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Behind the scenes – 2015 Sundance Film Festival with Chief Entertainment Photographer Larry Busacca

Go behind the scenes at the 2015 Sundance Film Festival with Getty Images Chief Entertainment Photographer Larry Busacca. With a steady stream of celebrities coming through the Getty Images portrait studio, Busacca is tasked with capturing unique portraits of the stars and ensemble casts.

See what it takes to capture these unique portraits and not keep the next A-list celebrity waiting for their turn (hint: a great crew, enthusiastic talent and a whole lot of love for your job).

Sundance-Portraits

The Quadrant System of “Drive”

Every Frame a Painting analyses the quadrant system of composition from Nicolas Winding Refn’s Drive

Now is the Refn really walking around on set composing shots with a quadrant – absolutely not. But the quadrant approach is another way to think about composition and a way to analyse a scene – another tool for the toolbox.

Drive-Quadrant

Hyperrealism, Mumblecore, & “Togetherness” – VICE Meets the Duplass Brothers

Filmmakers Jay and Mark Duplass have made a big name for themselves with the endearing hyperrealism of their mumblecore films. The brothers have now delved into the world of TV with their series Togetherness, which follows the tribulations of thirtysomethings trying to make sense of their adult lives.

Jay-and-Mark-Duplass

Variety Artisans: Oscar Ballot Guide – Visual Effects

Visual effects are often called a “tech” category, but after you look at the vfx Oscar nominees and hear from vfx supervisors Joe Letteri (“Dawn of the Planet of the Apes”) and Paul Franklin (“Interstellar”), you’ll see that visual effects are truly an art — and know better how to spot the best work.

VFX

A Look at the Camera Cart Used at the Super Bowl

Here’s a quick look at the Rolling camera cart that’s running along the sidelines at the big game.

Camera-Cart

Adam Savage Visits the Hollywood Costume Exhibition

Adam Savage explores the incredible Hollywood Costume exhibition currently on display at the Academy of Motion Picture Arts and Sciences in Los Angeles with his friend and exhibit curator Deborah Nadoolman Landis–the designer of Indiana Jones’ iconic costume. They discuss the role of the costume design in cinematic storytelling and the wonderful stories behind some of the 150 costumes on display.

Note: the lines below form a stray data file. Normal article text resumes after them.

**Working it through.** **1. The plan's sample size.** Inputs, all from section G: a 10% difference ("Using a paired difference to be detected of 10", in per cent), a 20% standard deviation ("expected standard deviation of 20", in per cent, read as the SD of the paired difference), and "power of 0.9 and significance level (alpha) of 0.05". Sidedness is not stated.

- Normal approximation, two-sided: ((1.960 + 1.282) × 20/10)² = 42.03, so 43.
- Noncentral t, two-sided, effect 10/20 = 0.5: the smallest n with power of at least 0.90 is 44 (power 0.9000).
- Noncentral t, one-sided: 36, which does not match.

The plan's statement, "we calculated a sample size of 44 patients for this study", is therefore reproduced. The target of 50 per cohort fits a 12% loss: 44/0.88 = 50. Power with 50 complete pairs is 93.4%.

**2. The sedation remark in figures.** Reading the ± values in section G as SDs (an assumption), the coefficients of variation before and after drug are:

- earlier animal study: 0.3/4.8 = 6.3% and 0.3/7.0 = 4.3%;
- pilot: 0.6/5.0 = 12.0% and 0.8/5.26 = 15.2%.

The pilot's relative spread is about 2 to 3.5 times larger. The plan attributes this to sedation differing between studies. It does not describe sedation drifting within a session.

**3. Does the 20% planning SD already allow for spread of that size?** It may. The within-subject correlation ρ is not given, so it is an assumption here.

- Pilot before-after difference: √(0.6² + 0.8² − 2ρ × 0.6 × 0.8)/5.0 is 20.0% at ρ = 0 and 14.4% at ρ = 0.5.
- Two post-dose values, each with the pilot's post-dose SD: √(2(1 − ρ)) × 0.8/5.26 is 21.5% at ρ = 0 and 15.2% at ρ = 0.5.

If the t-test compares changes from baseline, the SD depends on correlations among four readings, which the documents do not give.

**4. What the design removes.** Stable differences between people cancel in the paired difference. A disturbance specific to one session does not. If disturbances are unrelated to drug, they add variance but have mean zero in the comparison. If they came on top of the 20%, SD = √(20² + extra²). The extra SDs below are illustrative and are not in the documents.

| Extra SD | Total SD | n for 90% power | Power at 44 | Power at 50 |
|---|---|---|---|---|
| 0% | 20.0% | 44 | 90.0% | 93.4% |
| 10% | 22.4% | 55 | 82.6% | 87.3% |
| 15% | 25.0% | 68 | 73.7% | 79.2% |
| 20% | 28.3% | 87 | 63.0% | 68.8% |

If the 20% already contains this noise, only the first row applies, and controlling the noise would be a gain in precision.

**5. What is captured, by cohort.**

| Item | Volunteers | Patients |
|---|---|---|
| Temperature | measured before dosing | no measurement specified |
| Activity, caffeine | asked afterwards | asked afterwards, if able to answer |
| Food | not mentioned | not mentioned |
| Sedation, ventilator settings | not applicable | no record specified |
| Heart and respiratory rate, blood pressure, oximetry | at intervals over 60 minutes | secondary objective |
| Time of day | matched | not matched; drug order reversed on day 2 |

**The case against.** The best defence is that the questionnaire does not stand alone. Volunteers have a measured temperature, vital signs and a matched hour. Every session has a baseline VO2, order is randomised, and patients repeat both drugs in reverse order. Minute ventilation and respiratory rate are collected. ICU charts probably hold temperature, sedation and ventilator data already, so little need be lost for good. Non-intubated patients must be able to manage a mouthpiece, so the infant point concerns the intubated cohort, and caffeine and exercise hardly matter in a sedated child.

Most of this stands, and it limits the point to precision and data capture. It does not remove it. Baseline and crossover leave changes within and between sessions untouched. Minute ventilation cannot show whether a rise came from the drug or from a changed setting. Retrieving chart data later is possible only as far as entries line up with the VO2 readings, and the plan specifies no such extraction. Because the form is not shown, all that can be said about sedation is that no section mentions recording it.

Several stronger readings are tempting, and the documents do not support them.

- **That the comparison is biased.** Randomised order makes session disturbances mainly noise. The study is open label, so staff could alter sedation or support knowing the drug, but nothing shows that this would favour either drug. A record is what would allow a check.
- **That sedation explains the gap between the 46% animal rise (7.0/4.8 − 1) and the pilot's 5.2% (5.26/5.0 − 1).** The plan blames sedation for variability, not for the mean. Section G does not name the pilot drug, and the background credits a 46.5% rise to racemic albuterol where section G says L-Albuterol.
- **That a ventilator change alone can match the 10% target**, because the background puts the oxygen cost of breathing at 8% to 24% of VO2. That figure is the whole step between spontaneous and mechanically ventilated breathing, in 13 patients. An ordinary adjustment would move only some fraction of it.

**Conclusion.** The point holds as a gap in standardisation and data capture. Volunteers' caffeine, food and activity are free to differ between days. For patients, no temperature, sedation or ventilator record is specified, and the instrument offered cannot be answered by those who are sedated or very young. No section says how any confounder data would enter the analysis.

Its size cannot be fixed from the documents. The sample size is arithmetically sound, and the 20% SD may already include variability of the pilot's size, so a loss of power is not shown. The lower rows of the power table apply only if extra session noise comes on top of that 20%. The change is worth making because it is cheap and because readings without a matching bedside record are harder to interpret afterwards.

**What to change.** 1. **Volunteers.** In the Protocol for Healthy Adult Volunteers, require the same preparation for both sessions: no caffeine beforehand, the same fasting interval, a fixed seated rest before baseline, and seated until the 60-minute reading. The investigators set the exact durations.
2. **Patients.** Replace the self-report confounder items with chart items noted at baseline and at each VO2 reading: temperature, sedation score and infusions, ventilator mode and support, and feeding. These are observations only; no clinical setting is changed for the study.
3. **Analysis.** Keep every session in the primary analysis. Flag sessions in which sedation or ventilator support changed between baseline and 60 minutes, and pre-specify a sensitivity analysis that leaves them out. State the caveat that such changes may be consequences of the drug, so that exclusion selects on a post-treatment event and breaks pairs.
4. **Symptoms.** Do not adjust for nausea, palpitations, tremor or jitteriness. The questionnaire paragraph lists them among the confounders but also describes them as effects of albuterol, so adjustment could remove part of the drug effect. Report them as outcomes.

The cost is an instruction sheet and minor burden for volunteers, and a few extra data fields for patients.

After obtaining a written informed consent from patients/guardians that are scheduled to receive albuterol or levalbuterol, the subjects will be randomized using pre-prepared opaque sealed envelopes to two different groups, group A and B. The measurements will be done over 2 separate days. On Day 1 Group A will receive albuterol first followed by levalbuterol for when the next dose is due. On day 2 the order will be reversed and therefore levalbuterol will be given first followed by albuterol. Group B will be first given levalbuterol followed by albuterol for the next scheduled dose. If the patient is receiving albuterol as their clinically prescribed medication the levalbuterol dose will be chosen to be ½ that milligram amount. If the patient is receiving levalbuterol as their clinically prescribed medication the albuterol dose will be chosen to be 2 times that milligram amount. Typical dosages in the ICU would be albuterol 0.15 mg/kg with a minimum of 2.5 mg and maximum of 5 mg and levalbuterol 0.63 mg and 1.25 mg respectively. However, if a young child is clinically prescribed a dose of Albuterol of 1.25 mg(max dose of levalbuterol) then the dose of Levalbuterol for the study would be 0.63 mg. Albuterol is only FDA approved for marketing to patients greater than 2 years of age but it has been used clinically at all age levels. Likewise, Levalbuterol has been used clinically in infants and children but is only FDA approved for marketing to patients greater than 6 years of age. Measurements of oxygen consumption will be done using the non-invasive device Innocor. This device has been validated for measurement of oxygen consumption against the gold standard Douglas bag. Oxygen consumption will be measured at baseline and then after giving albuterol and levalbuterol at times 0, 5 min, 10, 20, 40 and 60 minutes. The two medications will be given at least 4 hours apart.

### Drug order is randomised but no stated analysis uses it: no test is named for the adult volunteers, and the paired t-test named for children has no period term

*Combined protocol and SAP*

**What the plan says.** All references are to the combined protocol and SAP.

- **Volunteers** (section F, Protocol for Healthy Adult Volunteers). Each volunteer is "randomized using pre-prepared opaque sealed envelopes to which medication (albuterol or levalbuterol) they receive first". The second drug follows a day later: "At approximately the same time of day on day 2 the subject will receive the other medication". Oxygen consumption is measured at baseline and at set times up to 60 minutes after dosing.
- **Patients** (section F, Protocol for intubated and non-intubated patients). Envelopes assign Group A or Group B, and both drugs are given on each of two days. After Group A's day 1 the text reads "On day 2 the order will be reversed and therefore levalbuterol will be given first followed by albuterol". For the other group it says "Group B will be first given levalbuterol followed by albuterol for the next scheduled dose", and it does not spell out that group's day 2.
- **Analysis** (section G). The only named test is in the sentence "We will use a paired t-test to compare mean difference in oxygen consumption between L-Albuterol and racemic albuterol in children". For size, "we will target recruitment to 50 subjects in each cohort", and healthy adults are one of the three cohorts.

Costume-Exhibit

How one of the best films at Sundance was shot using an iPhone 5S

The title of this article is gimmicky at best – but the real story of Sean Baker’s Tangerine isn’t about being a gimmick – it’s about telling your story no matter what. The big take away in Baker’s words: ”You can make a beautiful-looking film on a shoestring budget, but you have to know 100 years worth of filmmaking.”

Tangerine

Tangerine, a breakout hit from this year’s Sundance Film Festival, is full of surprises. There’s the subject matter: transgender prostitutes working in a not-so glamorous part of Hollywood. And there are the characters: flinty, funny, nobody’s victim. But the story behind the camera is as surprising as what’s in front of it. Particularly because the camera used to shoot Tangerine was the iPhone 5S.

Plenty of amateur films have been shot using iPhones, but by all reports, this is the first movie at the Sundance Film Festival to be shot almost entirely on an Apple device. It was a decision that indie writer and director Sean Baker made to accommodate the film’s small budget. But you’d never guess the camera, to look at it: Tangerine was shot in a widescreen, 2:35:1 aspect ratio, and its camera zooms through the streets of LA with a fluidity you’d never expect from a handheld device. And yet despite his camera of choice, Baker says the iPhone made for a good partner. “It was surprisingly easy,” Baker says. “We never lost any footage.”

So how do you make a Sundance movie for iPhone? You need four things. First, of course, the iPhone (Baker and his team used three). Second, an $8 app called Filmic Prothat allowed the filmmakers fine-grained control over the focus, aperture, and color temperature. Third, a Steadicam. “These phones, because they’re so light, and they’re so small, a human hand — no matter how stable you are — it will shake. And it won’t look good,” says Baker. “So you needed the Steadicam rig to stabilize it.”

The Verge | Read the Full Article

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